Mountain bladderfern is a medium-sized fern that occurs in meadows, shrub thickets, rocky outcrops, and woodlands, usually in the mountainous areas of the park. Cystopteris montana grows from a creeping black rhizome, with emerging fronds evenly spaced from each other. The rachis, or stem, of the frond is longer than the blade, the whole leaf up to 40 cm tall. Fronds are thrice pinnate-pinnatifid, the smallest leaflets pinnately lobed and toothed on the tips. The blade is broad, roughly triangular in outline, considerably wider than it is long. The lowest pair of pinnae is much longer than any other set. The stipe is darker at the base, with a few scales. All leaves are fertile, with a white indusium covering the sporangia. When revealed, the sori are clusters of dark brown spore-sacs. The closely related C. fragilis is twice as long as it is wide. The species could be also be confused with Gymnocarpium dryopteris, but leaves of that species do not have indusia.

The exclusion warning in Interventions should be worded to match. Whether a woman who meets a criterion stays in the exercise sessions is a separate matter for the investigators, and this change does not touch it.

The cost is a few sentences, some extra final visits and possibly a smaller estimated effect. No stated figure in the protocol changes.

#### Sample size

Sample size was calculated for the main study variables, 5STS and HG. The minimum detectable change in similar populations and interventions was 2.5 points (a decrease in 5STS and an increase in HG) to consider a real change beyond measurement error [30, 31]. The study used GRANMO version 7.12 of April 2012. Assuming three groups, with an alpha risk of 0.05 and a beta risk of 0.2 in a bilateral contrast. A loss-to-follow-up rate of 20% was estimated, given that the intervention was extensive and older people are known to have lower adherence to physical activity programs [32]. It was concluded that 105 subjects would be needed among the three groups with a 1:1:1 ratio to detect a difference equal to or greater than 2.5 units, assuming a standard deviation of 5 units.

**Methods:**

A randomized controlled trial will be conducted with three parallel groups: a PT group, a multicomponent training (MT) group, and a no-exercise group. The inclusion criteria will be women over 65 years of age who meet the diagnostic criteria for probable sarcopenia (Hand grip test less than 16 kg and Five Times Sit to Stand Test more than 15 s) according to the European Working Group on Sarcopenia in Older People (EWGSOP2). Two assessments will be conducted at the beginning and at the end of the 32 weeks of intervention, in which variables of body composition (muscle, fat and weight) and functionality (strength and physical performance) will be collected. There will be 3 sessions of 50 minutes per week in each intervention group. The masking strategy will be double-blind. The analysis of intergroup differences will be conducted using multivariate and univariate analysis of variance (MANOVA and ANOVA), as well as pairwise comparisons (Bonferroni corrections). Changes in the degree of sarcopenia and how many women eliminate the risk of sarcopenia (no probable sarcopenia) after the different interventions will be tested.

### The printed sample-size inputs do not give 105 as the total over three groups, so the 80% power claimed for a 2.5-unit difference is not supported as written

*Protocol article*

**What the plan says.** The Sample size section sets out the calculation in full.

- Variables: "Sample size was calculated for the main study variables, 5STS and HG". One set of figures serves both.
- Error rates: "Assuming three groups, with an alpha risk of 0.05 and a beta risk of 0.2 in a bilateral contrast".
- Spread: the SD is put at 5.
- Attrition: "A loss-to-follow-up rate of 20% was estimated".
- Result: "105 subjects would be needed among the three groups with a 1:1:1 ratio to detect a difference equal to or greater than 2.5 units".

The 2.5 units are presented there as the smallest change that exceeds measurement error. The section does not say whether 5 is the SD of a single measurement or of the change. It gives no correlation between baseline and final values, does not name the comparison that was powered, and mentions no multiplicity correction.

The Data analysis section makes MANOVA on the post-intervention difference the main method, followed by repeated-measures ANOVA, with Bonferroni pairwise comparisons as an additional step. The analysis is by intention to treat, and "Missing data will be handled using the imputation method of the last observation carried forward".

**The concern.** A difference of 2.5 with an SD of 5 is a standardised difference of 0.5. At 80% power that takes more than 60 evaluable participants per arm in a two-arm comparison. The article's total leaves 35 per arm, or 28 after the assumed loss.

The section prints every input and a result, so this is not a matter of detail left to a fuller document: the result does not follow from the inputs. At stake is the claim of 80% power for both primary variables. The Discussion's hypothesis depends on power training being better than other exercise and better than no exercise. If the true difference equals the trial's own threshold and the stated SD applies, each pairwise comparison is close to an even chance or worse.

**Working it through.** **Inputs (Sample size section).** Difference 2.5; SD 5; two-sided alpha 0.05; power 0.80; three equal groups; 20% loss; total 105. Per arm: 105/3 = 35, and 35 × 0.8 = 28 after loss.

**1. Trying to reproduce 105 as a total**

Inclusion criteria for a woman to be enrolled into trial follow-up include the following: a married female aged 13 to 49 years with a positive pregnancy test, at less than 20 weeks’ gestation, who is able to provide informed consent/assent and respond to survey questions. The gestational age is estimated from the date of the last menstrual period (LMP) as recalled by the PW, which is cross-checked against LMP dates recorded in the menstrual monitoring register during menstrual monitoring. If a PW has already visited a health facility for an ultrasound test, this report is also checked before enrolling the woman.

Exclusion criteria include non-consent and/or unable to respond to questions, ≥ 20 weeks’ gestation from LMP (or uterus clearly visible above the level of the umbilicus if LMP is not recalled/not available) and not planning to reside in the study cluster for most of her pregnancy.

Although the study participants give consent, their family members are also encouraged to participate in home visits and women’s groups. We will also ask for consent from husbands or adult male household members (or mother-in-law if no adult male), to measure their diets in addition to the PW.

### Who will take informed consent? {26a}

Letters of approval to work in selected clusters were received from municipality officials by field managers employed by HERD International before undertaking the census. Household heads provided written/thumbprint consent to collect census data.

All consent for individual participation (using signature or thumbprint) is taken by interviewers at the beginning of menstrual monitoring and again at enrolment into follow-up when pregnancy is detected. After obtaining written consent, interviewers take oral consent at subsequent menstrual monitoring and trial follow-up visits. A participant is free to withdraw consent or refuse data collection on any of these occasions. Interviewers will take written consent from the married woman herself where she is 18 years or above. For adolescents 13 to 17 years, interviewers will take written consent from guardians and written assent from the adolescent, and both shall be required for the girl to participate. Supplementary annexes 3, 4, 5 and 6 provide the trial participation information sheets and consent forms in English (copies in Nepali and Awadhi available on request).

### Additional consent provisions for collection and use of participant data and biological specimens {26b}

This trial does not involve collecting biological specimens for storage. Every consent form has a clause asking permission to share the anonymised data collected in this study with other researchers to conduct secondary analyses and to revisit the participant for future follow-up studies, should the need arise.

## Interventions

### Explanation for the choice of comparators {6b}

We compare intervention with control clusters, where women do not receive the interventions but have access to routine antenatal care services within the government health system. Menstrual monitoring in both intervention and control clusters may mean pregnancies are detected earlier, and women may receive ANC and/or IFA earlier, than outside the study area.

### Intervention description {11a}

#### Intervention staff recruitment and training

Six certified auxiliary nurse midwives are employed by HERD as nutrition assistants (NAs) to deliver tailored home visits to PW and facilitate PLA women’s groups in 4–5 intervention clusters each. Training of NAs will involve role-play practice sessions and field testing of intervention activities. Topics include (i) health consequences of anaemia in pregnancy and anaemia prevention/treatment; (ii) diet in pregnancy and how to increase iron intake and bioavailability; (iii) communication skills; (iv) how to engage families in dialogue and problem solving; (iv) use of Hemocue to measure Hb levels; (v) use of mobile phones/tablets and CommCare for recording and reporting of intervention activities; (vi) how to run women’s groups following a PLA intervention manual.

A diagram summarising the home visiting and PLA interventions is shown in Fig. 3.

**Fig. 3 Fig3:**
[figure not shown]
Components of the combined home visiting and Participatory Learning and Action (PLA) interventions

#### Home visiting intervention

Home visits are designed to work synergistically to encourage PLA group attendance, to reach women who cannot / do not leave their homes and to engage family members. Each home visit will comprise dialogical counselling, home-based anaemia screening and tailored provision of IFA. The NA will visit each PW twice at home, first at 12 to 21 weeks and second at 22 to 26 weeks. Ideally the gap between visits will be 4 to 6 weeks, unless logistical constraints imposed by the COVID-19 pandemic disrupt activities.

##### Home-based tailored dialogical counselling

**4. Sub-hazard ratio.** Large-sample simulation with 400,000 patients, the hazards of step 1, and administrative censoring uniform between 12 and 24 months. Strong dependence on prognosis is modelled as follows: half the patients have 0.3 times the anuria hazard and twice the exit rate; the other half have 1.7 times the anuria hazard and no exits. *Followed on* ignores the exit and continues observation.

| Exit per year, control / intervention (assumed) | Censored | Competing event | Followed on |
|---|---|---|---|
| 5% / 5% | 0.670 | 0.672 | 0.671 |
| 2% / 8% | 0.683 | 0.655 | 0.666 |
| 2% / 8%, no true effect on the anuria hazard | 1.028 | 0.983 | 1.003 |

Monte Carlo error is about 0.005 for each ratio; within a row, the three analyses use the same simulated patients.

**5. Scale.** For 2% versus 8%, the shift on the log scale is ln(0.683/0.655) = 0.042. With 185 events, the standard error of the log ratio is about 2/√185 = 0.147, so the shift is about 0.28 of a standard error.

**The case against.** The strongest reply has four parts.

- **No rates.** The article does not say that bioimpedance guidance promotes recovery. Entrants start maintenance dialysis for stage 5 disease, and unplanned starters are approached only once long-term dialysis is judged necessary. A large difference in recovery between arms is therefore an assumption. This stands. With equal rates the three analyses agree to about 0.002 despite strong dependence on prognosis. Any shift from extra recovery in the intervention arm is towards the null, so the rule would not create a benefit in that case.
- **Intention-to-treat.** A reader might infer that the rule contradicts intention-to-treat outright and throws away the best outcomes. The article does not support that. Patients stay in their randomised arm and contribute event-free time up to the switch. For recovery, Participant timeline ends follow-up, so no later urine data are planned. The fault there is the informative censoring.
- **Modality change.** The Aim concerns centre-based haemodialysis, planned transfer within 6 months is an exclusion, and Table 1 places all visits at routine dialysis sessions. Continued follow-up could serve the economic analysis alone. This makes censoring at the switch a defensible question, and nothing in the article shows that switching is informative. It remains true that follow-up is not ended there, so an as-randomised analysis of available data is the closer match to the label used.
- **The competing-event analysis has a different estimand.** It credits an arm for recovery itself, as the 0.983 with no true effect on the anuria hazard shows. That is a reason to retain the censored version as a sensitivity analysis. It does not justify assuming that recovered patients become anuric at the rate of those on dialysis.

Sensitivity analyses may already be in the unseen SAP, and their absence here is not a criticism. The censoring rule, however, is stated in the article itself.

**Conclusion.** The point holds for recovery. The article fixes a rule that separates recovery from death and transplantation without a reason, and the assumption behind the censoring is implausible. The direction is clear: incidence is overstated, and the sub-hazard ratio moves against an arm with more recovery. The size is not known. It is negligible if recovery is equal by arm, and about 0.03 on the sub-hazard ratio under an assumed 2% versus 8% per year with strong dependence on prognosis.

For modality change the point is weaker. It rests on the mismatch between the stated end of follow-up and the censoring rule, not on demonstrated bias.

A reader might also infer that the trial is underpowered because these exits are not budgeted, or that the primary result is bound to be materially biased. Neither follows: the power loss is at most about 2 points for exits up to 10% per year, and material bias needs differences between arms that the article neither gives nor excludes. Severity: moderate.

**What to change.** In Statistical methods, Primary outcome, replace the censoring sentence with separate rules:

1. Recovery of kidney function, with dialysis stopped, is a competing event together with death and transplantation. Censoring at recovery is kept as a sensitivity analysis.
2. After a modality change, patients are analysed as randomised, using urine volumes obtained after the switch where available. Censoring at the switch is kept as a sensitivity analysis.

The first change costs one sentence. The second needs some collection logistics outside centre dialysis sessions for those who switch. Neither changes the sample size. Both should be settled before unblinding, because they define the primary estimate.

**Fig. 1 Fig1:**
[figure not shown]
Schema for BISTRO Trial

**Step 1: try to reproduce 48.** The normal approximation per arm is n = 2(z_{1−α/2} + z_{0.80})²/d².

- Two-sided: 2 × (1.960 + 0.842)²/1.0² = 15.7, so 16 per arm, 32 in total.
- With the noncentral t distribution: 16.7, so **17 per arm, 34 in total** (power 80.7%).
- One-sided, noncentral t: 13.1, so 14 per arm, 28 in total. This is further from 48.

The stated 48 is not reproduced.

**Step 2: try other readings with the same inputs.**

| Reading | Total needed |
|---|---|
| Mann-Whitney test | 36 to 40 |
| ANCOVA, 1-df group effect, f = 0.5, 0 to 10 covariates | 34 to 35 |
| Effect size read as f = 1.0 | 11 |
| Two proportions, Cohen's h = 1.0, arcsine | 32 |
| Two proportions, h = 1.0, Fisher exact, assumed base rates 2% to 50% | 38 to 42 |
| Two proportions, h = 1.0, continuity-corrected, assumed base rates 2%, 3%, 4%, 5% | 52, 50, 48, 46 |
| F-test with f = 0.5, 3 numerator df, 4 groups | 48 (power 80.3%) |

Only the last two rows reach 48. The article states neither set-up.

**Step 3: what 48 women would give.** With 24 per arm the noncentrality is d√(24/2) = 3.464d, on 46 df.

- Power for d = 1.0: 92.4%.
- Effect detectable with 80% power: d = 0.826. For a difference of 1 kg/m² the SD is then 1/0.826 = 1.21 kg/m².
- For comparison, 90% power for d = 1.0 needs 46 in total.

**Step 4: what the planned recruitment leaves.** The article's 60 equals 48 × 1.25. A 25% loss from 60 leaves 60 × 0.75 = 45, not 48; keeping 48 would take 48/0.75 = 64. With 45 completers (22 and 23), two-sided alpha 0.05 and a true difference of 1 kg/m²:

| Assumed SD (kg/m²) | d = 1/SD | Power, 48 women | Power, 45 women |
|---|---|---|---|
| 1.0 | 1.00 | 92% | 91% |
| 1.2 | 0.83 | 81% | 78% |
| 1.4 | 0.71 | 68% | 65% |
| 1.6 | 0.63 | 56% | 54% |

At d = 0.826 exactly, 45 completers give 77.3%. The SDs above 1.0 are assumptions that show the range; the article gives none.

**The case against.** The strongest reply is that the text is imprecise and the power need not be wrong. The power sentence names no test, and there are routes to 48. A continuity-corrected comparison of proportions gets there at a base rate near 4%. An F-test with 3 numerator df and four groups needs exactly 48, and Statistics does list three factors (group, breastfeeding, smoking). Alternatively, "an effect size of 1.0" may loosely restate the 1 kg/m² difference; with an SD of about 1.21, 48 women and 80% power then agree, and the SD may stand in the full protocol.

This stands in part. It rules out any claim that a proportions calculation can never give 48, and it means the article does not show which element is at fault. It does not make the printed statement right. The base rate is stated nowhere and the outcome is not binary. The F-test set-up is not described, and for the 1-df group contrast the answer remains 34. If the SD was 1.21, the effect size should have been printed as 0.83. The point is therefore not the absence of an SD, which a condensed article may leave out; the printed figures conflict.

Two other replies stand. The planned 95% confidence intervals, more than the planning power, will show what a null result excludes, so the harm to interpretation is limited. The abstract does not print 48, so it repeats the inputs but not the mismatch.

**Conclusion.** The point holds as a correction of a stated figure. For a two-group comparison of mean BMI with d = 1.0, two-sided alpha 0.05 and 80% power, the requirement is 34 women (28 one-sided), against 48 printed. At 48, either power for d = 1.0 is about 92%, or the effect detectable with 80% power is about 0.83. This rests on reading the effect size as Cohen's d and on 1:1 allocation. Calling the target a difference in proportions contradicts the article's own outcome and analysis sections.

Cystopteris montana is perennial and sheds its leaves each season. Spore production occurs in mid-summer.
Mountain bladderfern is spore-producing, growing in two stages like all ferns. The plants we think of as ferns produce spores. Spores germinate into tiny haploid gametophytes, which can be fertilized to become new, diploid ferns. The reproductive biology of C. montana has not been studied.
Cystopteris montana has a circumpolar range with large gaps. This species occurs across boreal North America, with disjunct southern stations in Colorado's Rocky Mountains. Mountain bladderfern occurs sporadically in central and southern mountains of Alaska (Ogilvie and White Mountains, Alaska Range, Wrangell, Kenai, Chugach, and St. Elias Mountain ranges) westward to the Seward Peninsula and north to isolated stations in the Brooks Range. In Denali, mountain bladderfern is known from scattered localities in the mountains on both sides of the Alaska Range crest, with occasional localities in the lowlands.
This is a species of the subalpine; its frequency peaks at 700-900 meters, with an average elevation of 854 m. Mountain bladderfern is found on all degrees of slopes, averaging 17 degrees incline. There have been slightly more specimens found on southern slopes (but the sample size is not especially large). Though this species is not uncommon, it is never abundant.